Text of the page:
1
$\begingroup$

The CBC News Technology and Science Q&A This ESPRESSO machine doesn't make coffee but scans the skies for habitable planets includes a nice description of ESPRESSO (Echelle SPectrograph for Rocky Exoplanet and Stable Spectroscopic Observations) and links to the YouTube video Echelle SPectrograph for Rocky Exoplanet and Stable Spectroscopic Observations.

There's something really amazing about the way that the spectrogram has been folded so nicely on to this image. Is this what it looks like on a 2D detector? (sans colour of course)

I see what looks like eight distinct sections, and a really nice spacing between adjacent lines otherwise. How is this accomplished?

Click or open the image in a new tab for full size view (it's worth it; 1.8 MB, 1738x2530)

enter image description here

above: Frame grab from the video at about 00:55. Recorded with Python using this script, then extracting frames using this script in Blender. Click or open in new view for full size - it's worth it.

enter image description here

above: What an Echelle spectrogram "normally" looks like (again with added color). From the really interesting University of Virginia ASTR 3130 (Majewski) Lecture Notes.

$\endgroup$
  • 2
    $\begingroup$ Not sure what you are asking - how to produce an echellogram or why Espresso uses 8 detectors? $\endgroup$ – Rob Jeffries Dec 8 '17 at 7:15
  • $\begingroup$ @RobJeffries I'm familliar with how "vanilla" cross-dispersion Echelle spectrographs work. If this really a mosaic of multiple detectors, then that information, along with a description of how the light is actually split among those detectors without significant loss of information would be a basis for an excellent answer. Are the bare silicon die just butted against each other, or are there kinfe-edge mirrors or prisms that cut the beam into sections perhaps? Thanks! $\endgroup$ – uhoh Dec 8 '17 at 7:49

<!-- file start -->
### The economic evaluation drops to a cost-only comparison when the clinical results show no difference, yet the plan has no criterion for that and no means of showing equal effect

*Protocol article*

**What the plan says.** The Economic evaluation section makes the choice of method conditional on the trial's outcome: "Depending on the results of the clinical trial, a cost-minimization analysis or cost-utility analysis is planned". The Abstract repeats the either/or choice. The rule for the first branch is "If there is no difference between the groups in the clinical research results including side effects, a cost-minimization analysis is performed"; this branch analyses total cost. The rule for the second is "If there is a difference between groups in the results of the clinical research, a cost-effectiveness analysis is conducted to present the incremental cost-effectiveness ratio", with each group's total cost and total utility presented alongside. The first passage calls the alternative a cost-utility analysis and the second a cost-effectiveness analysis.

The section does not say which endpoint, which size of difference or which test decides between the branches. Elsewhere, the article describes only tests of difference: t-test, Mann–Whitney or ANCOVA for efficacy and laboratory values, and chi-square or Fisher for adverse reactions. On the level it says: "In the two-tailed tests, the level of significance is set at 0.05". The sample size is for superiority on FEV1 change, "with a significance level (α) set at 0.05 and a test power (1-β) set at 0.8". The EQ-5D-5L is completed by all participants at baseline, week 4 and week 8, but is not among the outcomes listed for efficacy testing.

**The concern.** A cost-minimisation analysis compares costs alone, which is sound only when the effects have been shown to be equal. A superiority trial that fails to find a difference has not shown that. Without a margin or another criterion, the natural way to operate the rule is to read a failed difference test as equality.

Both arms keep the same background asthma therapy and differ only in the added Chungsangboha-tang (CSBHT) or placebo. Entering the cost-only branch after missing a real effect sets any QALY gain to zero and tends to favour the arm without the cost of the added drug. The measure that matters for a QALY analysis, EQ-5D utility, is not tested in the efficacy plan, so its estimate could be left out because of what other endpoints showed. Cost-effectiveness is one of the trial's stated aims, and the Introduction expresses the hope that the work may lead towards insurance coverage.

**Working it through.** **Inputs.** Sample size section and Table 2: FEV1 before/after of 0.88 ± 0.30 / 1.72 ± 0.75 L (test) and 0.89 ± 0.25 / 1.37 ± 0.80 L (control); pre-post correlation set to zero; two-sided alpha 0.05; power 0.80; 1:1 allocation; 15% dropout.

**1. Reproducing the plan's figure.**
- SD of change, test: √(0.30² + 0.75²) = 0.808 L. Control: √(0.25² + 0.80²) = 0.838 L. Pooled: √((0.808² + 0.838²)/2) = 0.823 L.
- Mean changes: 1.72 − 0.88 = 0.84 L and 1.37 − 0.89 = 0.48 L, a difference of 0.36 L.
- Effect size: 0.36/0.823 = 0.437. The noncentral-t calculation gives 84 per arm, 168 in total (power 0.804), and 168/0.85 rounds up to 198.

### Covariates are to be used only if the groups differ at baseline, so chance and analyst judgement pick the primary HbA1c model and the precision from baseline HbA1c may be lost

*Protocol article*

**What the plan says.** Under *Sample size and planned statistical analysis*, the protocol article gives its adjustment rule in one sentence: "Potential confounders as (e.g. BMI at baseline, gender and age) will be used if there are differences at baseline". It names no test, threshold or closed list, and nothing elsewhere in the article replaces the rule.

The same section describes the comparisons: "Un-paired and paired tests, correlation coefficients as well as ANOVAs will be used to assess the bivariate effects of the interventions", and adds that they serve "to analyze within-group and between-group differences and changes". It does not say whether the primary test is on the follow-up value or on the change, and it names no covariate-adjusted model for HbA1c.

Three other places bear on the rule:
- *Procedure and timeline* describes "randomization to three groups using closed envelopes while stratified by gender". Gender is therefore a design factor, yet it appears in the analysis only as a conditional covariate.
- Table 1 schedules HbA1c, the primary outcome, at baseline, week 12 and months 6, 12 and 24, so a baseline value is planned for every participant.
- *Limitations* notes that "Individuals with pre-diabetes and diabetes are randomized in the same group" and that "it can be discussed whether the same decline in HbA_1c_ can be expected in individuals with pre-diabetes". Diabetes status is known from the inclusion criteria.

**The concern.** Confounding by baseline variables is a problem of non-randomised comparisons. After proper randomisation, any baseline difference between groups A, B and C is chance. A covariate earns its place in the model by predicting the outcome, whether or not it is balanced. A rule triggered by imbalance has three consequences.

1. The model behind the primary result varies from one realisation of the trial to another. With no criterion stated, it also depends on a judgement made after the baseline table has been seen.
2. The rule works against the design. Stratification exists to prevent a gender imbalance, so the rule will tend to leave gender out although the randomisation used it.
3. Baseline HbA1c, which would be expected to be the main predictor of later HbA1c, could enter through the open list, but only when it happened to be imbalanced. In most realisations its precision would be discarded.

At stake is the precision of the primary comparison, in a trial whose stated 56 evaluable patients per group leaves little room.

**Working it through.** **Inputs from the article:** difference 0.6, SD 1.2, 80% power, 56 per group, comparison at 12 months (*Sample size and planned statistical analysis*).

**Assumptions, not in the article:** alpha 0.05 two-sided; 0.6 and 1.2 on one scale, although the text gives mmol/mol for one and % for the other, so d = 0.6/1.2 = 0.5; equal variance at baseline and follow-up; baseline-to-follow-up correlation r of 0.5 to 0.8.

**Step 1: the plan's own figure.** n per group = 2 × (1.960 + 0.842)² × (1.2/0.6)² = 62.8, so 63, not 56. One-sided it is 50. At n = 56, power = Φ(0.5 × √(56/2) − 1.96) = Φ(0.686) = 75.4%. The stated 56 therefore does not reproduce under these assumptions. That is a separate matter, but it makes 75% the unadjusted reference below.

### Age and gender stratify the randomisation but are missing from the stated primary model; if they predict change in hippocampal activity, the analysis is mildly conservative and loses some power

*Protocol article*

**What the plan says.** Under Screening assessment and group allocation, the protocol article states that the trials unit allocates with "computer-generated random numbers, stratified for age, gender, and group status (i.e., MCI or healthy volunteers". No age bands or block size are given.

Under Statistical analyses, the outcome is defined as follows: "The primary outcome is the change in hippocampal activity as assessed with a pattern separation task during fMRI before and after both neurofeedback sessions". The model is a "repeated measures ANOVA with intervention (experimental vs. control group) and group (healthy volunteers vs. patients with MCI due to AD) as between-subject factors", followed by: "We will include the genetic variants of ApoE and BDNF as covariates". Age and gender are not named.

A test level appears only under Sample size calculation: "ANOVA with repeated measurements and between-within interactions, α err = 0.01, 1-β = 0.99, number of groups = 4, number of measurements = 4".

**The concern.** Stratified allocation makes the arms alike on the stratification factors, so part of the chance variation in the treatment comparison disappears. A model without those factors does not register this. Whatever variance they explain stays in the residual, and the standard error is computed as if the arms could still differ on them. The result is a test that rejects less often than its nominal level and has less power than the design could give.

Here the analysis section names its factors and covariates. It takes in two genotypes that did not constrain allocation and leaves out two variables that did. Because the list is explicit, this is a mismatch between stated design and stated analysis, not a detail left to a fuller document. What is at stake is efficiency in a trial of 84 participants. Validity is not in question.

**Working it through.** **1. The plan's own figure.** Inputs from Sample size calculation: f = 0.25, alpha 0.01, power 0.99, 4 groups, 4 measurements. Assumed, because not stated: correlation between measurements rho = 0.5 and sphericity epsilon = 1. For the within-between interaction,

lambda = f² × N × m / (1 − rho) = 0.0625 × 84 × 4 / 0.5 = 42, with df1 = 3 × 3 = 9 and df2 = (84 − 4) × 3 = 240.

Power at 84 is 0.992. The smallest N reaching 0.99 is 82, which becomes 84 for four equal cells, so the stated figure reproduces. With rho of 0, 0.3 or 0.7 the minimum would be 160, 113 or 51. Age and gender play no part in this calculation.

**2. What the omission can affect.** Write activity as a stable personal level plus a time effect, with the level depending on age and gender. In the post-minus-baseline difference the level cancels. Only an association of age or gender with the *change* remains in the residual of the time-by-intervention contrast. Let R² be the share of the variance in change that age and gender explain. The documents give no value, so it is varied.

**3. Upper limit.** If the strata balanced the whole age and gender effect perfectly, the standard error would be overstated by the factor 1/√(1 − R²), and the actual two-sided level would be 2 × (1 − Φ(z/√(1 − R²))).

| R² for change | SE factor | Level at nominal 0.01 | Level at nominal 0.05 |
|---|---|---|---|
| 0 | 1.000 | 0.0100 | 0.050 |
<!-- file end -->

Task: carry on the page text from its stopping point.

• 1
    $\begingroup$ @RobJeffries Espresso doesn't use 8 detectors. It uses two 6kx6k CCDs. To answer your question: Espresso uses a dichroic to split the light at about 515nm on two seperate cameras / detectors. For a detailed answer see their optical design paper: researchgate.net/profile/Denis_Megevand/publication/… $\endgroup$ – Julian S. Dec 8 '17 at 15:03
  • 1
    $\begingroup$ No, the vertical gap (and also the horizontal gaps) is an artifact from how they readout the detector / how the overscan region of the CCD looks like. The real gap between the detectors is horizontally. They just stacked the two images on top of each other. $\endgroup$ – Julian S. Dec 8 '17 at 15:11
  • 1
    $\begingroup$ @JulianS. Could you construct a short answer? $\endgroup$ – Rob Jeffries Feb 3 '18 at 21:45

Your Answer

By clicking “Post Your Answer”, you agree to our terms of service, privacy policy and cookie policy

Browse other questions tagged or ask your own question.